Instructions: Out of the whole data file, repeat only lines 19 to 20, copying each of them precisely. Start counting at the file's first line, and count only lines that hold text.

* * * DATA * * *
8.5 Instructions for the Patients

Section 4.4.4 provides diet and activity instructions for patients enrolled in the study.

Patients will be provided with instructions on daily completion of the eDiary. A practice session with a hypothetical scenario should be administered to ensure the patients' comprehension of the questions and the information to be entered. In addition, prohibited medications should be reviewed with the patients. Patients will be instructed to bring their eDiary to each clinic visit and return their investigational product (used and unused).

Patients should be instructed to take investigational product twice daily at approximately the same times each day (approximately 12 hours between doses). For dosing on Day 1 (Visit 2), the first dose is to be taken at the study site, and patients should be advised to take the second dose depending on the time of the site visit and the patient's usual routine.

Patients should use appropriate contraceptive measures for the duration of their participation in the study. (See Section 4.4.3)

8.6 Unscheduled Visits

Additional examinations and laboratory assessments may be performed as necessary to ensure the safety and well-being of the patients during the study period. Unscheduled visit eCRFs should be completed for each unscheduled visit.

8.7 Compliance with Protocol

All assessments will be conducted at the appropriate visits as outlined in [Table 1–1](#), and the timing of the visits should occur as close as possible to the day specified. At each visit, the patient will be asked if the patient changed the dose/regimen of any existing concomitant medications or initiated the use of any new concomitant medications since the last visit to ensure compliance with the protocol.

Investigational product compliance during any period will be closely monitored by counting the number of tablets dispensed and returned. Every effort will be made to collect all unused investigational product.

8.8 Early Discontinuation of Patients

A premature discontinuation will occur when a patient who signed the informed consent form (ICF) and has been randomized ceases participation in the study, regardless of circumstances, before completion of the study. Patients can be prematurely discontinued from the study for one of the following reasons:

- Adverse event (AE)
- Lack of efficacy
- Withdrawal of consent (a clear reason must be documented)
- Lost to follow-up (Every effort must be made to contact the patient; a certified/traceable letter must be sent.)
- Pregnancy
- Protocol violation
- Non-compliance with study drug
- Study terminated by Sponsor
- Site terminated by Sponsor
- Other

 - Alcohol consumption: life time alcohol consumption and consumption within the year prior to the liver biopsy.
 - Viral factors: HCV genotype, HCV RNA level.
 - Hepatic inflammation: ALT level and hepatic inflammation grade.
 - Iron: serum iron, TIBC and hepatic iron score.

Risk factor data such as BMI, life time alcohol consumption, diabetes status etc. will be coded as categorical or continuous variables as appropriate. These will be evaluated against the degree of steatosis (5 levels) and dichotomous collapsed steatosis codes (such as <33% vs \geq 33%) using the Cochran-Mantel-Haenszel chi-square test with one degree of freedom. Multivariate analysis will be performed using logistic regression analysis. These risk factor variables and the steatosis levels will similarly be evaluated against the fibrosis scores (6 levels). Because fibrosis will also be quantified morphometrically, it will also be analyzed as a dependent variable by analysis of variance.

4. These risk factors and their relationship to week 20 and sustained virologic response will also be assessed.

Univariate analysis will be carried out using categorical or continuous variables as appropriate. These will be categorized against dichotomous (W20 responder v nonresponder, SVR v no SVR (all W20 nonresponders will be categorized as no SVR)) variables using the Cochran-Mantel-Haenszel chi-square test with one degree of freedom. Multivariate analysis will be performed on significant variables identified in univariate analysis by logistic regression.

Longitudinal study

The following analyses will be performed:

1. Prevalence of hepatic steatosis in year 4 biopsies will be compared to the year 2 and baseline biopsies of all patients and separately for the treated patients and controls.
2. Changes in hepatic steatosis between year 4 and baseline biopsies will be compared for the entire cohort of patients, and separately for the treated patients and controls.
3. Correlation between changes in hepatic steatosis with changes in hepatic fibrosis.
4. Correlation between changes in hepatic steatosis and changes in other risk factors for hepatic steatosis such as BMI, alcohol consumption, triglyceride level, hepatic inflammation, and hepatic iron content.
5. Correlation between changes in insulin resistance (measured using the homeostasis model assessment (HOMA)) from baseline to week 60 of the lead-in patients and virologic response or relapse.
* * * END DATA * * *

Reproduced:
- Non-compliance with study drug
- Study terminated by Sponsor